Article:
Promised Land Review
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It’s been almost 15 years since Matt Damon earned an Oscar for writing director Gus Van Sant’s Good Will Hunting. Now, the two have teamed up again, in hopes of bringing home more Oscar gold—but while their latest collaboration, Promised Land, is another captivating character study, it falls short of greatness in the end.

Damon (who also co-wrote the screenplay) stars as down-to-earth natural gas salesman Steve Butler. Steve knows what it’s like to live in a struggling farming community, so he knows just how to get the small rural communities that he visits to buy into his company’s plans to drill for natural gas.

On his latest stop, though, Steve and his partner, Sue (Frances McDormand), hit an unexpected road block when retired engineer Frank Yates (Hal Holbrook) starts preaching about the hazards of the drilling process. It gets even worse when environmentalist Dustin Noble (played by co-screenwriter John Krasinski) joins the fight.

Soon, instead of waltzing into town and getting a few signatures, Steve finds himself going out of his way to try to convince the town—and pretty young teacher Alice (Rosemarie DeWitt)—that he’s not such a bad guy.

Really, there’s nothing particularly new or exciting about this simple story about the battle between a big business and a small town. It’s been done before, and it’ll be done again. What makes Promised Land stand out, then, is its characters.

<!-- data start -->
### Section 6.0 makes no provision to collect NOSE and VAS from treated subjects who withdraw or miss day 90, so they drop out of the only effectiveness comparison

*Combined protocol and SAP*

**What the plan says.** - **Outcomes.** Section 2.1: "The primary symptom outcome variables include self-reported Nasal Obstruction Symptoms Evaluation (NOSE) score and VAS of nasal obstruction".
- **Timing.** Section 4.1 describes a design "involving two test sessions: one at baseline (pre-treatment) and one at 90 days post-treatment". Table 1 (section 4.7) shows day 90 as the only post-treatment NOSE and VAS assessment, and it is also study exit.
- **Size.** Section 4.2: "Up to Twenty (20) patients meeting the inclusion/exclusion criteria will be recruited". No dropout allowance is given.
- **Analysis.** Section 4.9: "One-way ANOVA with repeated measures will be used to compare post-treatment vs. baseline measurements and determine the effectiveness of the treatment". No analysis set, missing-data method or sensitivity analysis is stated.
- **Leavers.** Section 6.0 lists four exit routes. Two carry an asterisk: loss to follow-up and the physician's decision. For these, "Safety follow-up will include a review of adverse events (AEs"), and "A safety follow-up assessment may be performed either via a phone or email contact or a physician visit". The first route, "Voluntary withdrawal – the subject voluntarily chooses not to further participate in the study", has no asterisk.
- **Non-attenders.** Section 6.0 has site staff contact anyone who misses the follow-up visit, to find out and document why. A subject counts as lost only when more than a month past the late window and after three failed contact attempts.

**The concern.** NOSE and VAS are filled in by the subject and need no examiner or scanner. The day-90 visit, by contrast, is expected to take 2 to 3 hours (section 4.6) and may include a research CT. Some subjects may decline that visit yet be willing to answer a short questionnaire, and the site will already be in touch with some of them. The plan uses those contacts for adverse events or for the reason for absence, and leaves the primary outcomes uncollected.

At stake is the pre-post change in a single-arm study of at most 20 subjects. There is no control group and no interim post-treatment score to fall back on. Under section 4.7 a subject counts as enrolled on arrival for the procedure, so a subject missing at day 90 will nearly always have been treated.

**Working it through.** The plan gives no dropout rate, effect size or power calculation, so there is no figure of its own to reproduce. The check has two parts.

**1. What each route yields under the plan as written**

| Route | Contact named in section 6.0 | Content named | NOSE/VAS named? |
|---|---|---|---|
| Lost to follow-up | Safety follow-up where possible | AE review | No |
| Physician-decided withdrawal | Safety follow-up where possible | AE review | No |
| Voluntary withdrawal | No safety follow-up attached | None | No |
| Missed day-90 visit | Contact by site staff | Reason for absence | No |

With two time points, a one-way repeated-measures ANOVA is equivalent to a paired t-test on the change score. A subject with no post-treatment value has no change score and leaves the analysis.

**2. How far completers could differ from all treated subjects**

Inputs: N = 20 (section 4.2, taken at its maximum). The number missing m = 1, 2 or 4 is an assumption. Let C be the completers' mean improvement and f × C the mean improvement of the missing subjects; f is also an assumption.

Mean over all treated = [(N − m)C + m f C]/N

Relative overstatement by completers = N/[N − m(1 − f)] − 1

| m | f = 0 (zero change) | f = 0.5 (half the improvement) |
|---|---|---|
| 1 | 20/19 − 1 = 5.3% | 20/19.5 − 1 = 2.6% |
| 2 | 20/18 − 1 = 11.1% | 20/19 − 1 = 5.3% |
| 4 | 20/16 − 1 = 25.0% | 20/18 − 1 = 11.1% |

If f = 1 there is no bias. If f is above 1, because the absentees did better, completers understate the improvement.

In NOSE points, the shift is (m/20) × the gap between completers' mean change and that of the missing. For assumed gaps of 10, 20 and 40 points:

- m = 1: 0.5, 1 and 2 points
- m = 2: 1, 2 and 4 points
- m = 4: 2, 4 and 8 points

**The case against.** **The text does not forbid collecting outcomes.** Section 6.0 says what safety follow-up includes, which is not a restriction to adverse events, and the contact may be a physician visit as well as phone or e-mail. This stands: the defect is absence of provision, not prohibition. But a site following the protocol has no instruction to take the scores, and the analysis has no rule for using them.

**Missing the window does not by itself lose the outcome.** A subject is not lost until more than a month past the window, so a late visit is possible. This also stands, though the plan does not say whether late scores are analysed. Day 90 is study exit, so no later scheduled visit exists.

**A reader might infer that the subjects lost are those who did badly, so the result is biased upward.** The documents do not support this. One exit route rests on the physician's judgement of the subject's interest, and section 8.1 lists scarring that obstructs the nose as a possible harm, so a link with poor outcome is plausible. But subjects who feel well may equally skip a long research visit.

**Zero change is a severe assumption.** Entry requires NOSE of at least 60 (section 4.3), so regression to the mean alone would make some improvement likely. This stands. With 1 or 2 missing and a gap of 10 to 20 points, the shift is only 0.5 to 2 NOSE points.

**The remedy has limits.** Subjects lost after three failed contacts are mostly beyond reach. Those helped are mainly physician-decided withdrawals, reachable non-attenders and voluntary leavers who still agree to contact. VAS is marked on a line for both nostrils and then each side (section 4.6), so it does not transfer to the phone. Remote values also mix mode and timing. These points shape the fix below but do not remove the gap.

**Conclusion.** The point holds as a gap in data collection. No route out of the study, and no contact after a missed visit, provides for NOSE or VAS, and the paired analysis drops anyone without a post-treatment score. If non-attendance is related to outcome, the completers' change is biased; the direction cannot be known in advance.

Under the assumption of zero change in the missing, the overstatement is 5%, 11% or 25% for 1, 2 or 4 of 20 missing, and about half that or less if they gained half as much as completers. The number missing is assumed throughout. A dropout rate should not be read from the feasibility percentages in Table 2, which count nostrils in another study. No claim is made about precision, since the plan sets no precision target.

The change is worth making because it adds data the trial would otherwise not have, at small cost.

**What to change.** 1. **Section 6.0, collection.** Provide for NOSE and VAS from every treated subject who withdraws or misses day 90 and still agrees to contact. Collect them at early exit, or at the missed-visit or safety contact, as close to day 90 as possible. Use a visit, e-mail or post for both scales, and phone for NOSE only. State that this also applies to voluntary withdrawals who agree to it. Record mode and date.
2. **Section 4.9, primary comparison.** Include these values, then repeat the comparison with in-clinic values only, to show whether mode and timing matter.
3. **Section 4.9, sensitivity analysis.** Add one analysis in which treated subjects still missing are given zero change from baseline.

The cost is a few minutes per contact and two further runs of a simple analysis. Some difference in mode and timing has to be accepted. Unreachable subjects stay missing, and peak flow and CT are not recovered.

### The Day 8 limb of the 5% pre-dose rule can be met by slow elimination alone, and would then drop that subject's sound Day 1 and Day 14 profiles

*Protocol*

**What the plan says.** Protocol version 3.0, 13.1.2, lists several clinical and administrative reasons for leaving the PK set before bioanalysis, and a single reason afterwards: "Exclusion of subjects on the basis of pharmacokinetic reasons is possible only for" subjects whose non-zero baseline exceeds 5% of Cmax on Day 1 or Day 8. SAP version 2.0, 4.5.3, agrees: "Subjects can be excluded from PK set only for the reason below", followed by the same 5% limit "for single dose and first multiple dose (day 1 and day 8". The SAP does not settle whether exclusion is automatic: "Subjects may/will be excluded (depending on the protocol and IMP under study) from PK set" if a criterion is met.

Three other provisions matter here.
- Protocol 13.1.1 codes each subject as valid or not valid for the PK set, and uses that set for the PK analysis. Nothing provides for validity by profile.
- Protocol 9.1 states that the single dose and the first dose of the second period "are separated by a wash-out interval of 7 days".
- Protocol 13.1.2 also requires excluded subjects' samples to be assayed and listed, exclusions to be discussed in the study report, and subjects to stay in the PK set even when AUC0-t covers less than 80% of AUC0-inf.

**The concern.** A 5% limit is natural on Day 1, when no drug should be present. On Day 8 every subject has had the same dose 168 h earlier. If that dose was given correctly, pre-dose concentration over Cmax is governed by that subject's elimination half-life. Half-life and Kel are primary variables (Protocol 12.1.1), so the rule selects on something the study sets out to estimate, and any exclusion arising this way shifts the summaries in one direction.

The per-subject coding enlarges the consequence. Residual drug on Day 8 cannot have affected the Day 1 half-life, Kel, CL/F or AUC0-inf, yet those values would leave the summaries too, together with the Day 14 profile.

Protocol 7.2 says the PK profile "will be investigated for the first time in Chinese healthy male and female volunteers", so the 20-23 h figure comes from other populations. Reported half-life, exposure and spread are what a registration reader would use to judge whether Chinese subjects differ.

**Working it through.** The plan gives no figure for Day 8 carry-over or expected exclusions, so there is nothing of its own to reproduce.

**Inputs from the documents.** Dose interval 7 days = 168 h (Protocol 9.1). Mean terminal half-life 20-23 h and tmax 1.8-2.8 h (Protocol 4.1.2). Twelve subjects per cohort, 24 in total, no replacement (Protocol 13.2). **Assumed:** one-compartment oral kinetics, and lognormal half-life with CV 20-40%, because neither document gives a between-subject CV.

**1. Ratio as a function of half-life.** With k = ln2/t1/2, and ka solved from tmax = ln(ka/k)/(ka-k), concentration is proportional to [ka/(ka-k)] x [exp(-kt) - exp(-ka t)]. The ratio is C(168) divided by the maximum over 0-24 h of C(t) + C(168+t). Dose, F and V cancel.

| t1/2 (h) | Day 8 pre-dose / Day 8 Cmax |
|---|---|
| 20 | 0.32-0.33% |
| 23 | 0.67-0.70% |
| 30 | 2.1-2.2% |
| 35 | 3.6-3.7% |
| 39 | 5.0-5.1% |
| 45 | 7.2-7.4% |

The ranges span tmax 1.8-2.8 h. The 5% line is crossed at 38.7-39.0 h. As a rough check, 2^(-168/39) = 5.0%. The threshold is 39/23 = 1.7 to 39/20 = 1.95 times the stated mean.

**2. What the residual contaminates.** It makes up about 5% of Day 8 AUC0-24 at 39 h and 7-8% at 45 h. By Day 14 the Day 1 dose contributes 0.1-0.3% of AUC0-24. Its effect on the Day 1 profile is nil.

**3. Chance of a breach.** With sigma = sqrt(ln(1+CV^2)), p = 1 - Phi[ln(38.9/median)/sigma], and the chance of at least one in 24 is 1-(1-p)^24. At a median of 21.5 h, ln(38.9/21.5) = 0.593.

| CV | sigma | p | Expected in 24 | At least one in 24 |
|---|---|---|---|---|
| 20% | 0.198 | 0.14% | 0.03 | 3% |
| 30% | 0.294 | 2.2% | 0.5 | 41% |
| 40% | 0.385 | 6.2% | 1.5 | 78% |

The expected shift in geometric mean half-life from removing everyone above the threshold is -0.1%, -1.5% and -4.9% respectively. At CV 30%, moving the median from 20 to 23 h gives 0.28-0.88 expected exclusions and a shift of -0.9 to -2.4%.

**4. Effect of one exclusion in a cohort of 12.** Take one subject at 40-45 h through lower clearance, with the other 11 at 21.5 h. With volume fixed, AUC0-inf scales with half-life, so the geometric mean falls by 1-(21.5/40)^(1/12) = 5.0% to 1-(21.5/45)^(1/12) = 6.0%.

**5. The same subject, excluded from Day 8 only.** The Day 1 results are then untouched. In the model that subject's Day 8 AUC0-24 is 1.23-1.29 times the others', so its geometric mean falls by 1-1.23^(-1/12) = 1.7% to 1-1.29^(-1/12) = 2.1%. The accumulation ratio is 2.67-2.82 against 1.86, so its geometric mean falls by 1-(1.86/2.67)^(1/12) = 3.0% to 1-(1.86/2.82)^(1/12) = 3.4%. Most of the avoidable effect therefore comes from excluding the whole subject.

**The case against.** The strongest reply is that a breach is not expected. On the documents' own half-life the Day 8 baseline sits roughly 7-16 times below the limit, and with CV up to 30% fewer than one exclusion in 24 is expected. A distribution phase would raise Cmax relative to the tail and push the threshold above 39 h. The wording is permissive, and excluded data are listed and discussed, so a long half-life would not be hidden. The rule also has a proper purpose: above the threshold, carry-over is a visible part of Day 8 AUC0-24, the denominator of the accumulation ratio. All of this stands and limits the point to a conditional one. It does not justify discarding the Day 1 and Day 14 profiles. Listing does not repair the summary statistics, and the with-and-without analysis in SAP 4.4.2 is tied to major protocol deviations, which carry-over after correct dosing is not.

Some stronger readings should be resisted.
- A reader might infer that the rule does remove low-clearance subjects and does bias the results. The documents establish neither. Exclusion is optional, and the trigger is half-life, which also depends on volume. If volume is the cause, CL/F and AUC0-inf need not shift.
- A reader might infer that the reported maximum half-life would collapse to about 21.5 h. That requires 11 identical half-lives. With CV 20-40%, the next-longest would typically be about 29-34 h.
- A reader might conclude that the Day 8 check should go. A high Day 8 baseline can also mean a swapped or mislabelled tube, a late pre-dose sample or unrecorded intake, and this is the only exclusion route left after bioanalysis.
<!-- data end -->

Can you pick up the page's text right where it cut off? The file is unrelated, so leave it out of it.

Perhaps the most fascinating aspect of the film is its play on the usual battle between good and evil. We all know that Big Business is supposed to be the enemy. Steve arrives in town with his carefully-planned wardrobe of jeans and flannels, ready to do his wheeling and dealing with the locals to get what his company wants. Still, despite his job, Damon’s Steve is a surprisingly likable character. He truly believes that he’s helping the people by offering them a way to supplement their shrinking income, and his sincerity often comes shining through his polished sales tactics. And when a couple of vocal opponents come forward with evidence to suggest that Steve might not be playing for the right team, his whole world begins to crumble around him, making him increasingly frantic and desperate.

Dustin, on the other hand, is supposed to be the good guy—the one who’s fighting for both the environment and the little guy—but Krasinski plays him like the villain. His Dustin is cocky and smug—and while the town’s residents may buy into his charm, viewers will see right through him. For Dustin, it’s more about defeating Steve than saving the environment. So while Steve may be the one working for a big corporation, Dustin feels like the shyster.

The ongoing struggle between these two characters makes the film captivating and even suspenseful—and a clever twist in the end makes it more than just another sticking-it-to-the-man drama. The problem, then, is that Promised Land doesn’t know when to end. Instead of cutting it short and giving viewers something to think about as they leave theaters, it rambles on, becoming weaker and preachier with every passing minute. And, as a result, the film ends on a disappointingly low note.

Still, that’s not to say that Promised Land isn’t worth watching. The characters alone make it worth your time. But don’t expect Damon to collect another Oscar for his efforts.

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